The USPS® is considering a potential new program that will allow mailers to opt to have mail that would otherwise be considered returned to sender (RTS), disposed of in a secure manner. This means that an undeliverable-as-addressed (UAA) mail piece would be shredded by USPS® employees at USPS® facilities, instead of being returned to the mailer.

Mailers would be required to participate in Traditional ACS™, OneCode ACS®, or Full-Service™ ACS™ to receive notice of disposed mail pieces, and the mail must bear an Intelligent Mail® barcode containing a Secure Destruction Service Type ID.

Currently, First-Class Mail® is eligible for disposal only when the mailer is an ACS™ participant, has the Change Service Requested Endorsement, and Option 1 or Option 2 indicated in the Universal Mailer File (UMF).

Proposed handling procedures include an Electronic Notification of treatment that is sent to mailers via ACS™ fulfillment, and mail pieces are sorted to a special bin for manual verification and shredding. Secure Destruction Data associated with the IMb as well as event data (i.e. facility name, date and time) will indicate when the letter was separated for destruction.

First-Class Mail® cannot be destroyed until it has passed various database processing checks and an ACS™ record generated. If ACS™ cannot be generated, the mail piece is returned to sender. If the IMb cannot be read, it will be treated unendorsed. It the mail piece is unendorsed, it will be returned to sender if a forwarding address is not on file with the USPS®.

The USPS® is considering 7 pilot sites, with eventual rollout to 62 PARS sites nationwide.

What happens next?

As with ACS™ in general, it is not foolproof or 100% accurate. Secure Destruction may destroy your mail piece, but what about the content and subsequent communication for which the piece was mailed originally? Isn’t that important, as it’s why you spent the money to mail the piece originally? Take as example, you billed your customer, the USPS® has destroyed the piece and let you know it has been destroyed. Now what? How about what not? Secure Destruction:

  • Doesn’t solve the problem of integrating data, whether ACS™ and/or physical return mail (as you will likely have both) with host information system(s), software and billing platforms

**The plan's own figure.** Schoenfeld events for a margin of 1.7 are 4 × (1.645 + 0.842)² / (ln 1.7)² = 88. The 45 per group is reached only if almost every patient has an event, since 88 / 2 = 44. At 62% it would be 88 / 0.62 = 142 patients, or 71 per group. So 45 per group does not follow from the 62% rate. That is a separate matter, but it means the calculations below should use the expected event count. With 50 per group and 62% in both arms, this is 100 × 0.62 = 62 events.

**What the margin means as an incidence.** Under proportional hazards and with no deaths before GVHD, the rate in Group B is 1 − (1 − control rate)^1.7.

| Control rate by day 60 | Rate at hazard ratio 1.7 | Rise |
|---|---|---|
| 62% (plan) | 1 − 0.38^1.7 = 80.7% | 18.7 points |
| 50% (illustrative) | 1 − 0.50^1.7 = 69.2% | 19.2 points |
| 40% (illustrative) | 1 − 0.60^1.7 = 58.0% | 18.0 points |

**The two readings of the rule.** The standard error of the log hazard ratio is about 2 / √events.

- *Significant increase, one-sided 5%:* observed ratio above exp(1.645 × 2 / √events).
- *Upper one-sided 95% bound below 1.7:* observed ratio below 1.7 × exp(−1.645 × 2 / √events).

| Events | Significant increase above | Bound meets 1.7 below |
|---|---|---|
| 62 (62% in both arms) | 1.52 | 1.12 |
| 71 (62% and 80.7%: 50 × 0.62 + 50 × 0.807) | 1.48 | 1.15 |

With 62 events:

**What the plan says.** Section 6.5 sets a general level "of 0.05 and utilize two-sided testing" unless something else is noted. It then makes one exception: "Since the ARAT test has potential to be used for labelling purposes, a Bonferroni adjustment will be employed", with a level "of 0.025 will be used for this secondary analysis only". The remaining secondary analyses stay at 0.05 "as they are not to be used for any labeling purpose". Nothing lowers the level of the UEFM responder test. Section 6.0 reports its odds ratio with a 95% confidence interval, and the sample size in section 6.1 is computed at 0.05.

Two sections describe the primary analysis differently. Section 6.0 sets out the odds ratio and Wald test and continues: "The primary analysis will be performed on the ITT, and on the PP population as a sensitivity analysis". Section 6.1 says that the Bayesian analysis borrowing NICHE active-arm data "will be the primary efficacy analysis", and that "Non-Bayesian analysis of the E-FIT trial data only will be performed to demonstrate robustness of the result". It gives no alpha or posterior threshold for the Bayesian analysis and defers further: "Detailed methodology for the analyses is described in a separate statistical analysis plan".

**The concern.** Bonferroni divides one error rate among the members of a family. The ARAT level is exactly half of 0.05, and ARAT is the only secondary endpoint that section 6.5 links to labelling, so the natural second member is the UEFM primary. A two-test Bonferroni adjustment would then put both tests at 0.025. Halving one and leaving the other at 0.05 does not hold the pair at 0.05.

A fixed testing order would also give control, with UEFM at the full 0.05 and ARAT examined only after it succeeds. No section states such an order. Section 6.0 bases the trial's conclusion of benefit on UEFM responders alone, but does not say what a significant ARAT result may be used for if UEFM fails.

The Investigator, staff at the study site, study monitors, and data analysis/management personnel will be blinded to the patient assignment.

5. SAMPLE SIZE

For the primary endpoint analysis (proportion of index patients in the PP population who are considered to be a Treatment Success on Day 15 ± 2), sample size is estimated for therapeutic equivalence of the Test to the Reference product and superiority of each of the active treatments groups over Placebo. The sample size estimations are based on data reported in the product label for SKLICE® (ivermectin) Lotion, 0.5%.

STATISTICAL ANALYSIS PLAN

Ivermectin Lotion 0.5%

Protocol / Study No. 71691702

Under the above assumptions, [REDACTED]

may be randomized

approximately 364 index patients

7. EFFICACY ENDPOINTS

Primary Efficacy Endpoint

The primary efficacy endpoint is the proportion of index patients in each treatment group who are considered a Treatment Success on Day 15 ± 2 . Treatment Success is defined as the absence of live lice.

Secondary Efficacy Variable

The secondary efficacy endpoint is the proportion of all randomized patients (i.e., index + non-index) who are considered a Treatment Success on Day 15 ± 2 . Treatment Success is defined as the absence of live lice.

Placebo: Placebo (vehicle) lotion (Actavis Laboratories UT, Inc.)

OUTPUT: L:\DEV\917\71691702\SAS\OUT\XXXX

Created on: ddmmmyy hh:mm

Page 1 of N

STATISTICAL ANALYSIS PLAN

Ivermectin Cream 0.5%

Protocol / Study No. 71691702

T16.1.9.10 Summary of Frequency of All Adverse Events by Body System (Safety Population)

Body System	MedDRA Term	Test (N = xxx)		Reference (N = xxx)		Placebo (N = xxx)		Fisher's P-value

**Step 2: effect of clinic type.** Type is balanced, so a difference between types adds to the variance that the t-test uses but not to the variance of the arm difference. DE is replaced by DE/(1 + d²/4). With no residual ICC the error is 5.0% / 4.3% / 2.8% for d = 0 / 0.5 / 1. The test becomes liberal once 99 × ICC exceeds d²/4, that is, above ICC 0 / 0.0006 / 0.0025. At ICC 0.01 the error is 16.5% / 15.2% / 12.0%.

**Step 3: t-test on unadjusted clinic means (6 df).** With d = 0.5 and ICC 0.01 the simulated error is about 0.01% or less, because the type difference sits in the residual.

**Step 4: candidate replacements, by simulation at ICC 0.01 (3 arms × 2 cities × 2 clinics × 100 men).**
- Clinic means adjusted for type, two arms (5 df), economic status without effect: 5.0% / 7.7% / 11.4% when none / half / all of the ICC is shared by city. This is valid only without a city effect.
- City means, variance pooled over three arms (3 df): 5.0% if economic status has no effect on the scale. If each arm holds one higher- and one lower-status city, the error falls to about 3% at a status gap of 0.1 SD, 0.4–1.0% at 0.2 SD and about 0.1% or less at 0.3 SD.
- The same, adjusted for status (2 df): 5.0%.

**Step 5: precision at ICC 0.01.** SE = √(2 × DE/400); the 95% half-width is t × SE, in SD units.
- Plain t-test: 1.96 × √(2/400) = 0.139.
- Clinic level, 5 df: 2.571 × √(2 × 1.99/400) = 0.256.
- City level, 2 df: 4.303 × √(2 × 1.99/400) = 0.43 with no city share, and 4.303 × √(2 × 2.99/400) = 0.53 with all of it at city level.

• Does not identify the exact type of document for downstream workflow, including compliance that is specific to the document type
  • Outside of USPS® databases, the service does not locate your customer and their new address, which is key in future communications. If you are getting ACS™ updates for address changes, as well run NCOALink® (which are different databases), you still do not have address data on 50% of the return to sender volume
  • The service does not update a new phone number for your customer, for your customer service area, nor does any USPS® tool or program available today
  • The service does not apply specific business rules to automate different documents, and different workflow for ingestion and routing into your organization (departmental) for follow up

While Secure Destruction is a great alternative for large volume mailers, all business mailers should be considering all of the downstream requirements that will be needed for actually treating the issue.

Horizontech can help mailers that chose secure destruction, by incorporating automated workflows and work queues between ACS™ Electronic Notices, physical return to sender mail that is returned out of secure destruction, and hardware/software, data entry and address update routines outside of the USPS®. This is where most of the issues will reside with IT, Operations, Customer Service and unfortunately – cost.

This is where the FUN starts. Horizontech is well positioned as an expert and market innovator for processes, systems and software for managing undeliverable mail.